Last Updated: Wednesday, 03 September 2014, 08:31 GMT

Iraq: working to achieve a brighter future for women heading households

Publisher International Committee of the Red Cross (ICRC)
Publication Date 8 March 2012
Cite as International Committee of the Red Cross (ICRC), Iraq: working to achieve a brighter future for women heading households, 8 March 2012, available at: http://www.refworld.org/docid/4f587dbc2.html [accessed 3 September 2014]
DisclaimerThis is not a UNHCR publication. UNHCR is not responsible for, nor does it necessarily endorse, its content. Any views expressed are solely those of the author or publisher and do not necessarily reflect those of UNHCR, the United Nations or its Member States.

Women who bear the burden of providing for their families on their own are among the most vulnerable people in Iraq.

On the occasion of International Women's Day, the International Committee of the Red Cross (ICRC) is calling on all those concerned to take further action to help these women meet their needs and those of their families and give them a chance of a brighter future..

"Women who have to maintain their households all by themselves – for example because their husbands have been killed, arrested or disabled, or have gone missing – suffer enormously and often face daunting difficulties," said Marta Pawlak, an ICRC delegate in Iraq. "Iraq's welfare allowance system is intended to help people like them. All too often, however, the administrative procedures are too complex for the women to handle. That's why the ICRC is currently helping 1,300 women who head households to register for this crucial social benefit."

Like many women who have lost a breadwinner, Chakria struggles with extremely harsh living conditions. Women like her often have to rely on the help of relatives, neighbours, communities and charities to cope with their needs. Some have to borrow money, sell what little they own, cut down on spending for education and health care, and, even worse, send their sons as young as 12 years old out to work.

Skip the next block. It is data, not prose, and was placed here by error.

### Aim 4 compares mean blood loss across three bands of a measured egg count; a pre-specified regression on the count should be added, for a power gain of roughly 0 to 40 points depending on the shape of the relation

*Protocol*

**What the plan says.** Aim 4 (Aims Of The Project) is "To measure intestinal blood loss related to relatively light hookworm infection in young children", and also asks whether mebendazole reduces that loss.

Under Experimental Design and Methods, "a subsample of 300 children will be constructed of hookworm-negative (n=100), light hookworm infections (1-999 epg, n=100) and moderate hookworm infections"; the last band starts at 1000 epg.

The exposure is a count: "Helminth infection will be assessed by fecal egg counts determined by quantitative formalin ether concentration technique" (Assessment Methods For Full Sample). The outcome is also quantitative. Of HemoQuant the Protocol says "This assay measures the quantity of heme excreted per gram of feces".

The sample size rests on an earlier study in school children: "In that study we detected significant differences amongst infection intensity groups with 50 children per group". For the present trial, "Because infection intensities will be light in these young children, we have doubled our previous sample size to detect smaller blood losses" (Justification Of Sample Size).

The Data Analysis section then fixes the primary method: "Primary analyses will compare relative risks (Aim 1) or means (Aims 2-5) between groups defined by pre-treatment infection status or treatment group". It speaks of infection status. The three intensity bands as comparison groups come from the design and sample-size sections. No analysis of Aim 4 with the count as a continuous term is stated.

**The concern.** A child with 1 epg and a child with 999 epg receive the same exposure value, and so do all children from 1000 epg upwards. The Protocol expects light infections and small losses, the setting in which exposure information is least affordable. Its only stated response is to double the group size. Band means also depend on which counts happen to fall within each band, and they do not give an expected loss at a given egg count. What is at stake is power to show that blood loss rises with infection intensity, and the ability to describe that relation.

"I can't afford to buy proper clothes and school items for my kids or to repair our roof, which is leaking. My three sons have to work at the market to help me feed the family," said Chakria, whose husband was killed in an explosion in 2003 and who has just been granted government social benefits. "I need more to provide for my seven children, but it's a big relief to have a monthly allowance."

"Among the women we have been helping to meet administrative requirements, 130 have now been integrated successfully into the State welfare allowance system," said Ms Pawlak. This allowance is vital for them. We hope to be able to help 4,700 more women by the end of the year."

Since 2008, the ICRC has been providing support for women heading households through various assistance programmes. It offers grants to those willing to set up small agricultural, trade, craft and service enterprises in order to become financially self-sufficient. The ICRC also advocates on their behalf to ensure they are provided with the social benefits they are entitled to.

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